Bijrii, a king believed to have gained it in its neighborhood about 67 B.C.
MONUMENTAL HERITAGE
i) Dara Shikhov Monument: - The architectural monuments of Bijbehara include the
magnificent Mughal garden on the banks of river Jhelum. The garden known as Badshahi Bagh
was laid here by Dara Shukhov (1632-1658 A.D.). A stone inscription in Persian was recovered
here that related with a foundation of a building, the inscription reads; By the grace of God, Dara
Shikhov, on 22nd day of the Ramdan in the year of the Hijri 1060 (corresponding to 1656 A.D.)
in the reign of Shah Jahan Badshah Gazi completed this building which was erected under the
superintendence of Daroaga Mohd Zahid Abdul Hassan Samarkandi. At the present time a ruined
monument is in pristine figure in Dara Shikhov garden on the embankment of river Vyeth
(Jhelum). The construction as per the historical evidence is composed of Budshahi style of bricks
in peri-style manner with the terracotta and lime-mortar showing a fast grip. The configuration of
the Dara Shikhov monument is somewhat akin to the works of Zain-ul-Abiden that in somber
inferences the distinctive architectural niche.
ii) Bued Masjid Bijbehara: - The erection of mosque (Bued Masjid) is ascribed to Sikander
sobriquet as Buet Shikan. The edifice is rectangular in plan and measures 40 x 40 ft. It is a two
storey mosque with bifacial tin sloped style arranged by unparalleled and quire less wooden stilts
on the sky top floor. The first storey is raised of Devri-stones, coated external facade in cream
lime plaster, while the second storey is constructed of wooden balks of lattice work. The space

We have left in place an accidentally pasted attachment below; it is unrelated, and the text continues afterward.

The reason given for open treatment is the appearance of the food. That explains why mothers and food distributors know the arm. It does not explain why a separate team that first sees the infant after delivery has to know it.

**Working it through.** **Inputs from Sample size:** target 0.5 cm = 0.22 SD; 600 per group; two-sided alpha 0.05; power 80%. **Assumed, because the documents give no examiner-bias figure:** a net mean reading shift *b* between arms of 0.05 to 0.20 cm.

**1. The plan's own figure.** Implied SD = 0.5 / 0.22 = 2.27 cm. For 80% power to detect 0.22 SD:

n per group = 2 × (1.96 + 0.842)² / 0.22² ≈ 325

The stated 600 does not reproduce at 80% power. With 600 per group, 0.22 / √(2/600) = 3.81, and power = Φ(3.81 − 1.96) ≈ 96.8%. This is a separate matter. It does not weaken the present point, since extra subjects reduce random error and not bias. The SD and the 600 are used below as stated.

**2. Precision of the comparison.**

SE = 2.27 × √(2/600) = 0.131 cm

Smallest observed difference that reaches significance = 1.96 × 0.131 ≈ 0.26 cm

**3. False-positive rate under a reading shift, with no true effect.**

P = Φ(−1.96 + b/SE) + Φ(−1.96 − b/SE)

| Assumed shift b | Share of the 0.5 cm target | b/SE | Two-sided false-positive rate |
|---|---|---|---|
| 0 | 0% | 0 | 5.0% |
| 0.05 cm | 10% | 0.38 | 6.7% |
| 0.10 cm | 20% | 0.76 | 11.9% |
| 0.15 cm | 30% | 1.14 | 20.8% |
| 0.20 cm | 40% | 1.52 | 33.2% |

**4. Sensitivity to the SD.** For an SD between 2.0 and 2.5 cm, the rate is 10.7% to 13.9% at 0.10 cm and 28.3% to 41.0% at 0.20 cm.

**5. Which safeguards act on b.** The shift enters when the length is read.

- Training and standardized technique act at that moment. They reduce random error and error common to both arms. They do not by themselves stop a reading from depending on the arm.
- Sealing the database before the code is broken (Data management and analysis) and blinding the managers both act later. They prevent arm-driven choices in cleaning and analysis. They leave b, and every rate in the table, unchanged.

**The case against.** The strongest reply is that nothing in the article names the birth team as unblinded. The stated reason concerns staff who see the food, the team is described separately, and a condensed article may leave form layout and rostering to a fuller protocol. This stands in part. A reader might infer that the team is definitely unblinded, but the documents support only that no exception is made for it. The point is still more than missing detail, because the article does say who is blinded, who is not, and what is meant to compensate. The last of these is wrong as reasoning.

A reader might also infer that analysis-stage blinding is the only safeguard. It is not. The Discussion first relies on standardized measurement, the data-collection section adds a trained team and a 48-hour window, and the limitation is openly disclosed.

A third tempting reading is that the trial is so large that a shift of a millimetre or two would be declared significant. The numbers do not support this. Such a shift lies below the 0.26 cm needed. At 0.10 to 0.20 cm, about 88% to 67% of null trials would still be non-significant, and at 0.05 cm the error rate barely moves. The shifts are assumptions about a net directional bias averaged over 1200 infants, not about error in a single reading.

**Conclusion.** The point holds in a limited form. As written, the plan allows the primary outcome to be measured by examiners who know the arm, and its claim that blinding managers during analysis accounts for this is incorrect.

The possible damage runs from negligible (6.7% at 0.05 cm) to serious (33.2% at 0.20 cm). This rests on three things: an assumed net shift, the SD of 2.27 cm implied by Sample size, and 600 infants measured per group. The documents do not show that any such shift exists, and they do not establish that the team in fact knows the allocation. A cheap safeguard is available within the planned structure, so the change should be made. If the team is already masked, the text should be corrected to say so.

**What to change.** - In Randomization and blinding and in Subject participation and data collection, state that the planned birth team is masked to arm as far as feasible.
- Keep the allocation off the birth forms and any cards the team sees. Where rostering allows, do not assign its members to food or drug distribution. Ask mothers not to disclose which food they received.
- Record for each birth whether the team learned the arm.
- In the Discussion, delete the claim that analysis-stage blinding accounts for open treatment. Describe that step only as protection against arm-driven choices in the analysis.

between balks is filled by well finished bricks. The roof renovated was actually earth and birch-

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bark leaves. The upper storey has two open air verandah (corridors) one in north and other in
south side, usually supported by four columns. The corridors are enclosed with mesh screens
which are formed of small pieces of wood. The upper storey has also four windows filled with
trellis. The khankah is under the supervision of local Muslims and prayers are offered daily.
Tomb of lael Ded: - There is small grave in the south-eastern corner of the Bued Majid of
Bijbehara. It is supposed be the tomb of Lael Ded. The tomb is covered with fire dried brick wall
in a quad- rectangular form which is crowned by a minaret in pyramidal posh. The solid facade
of walls was confetti with pine wooded balks configured with lattice work bi-portal widows. The
pyramid roof which is expanded and terminate in an open turret crown by a high pinnacle. The
tomb has been proved a pilgrimage shrine since yore and myriad scale of pilgrims incessantly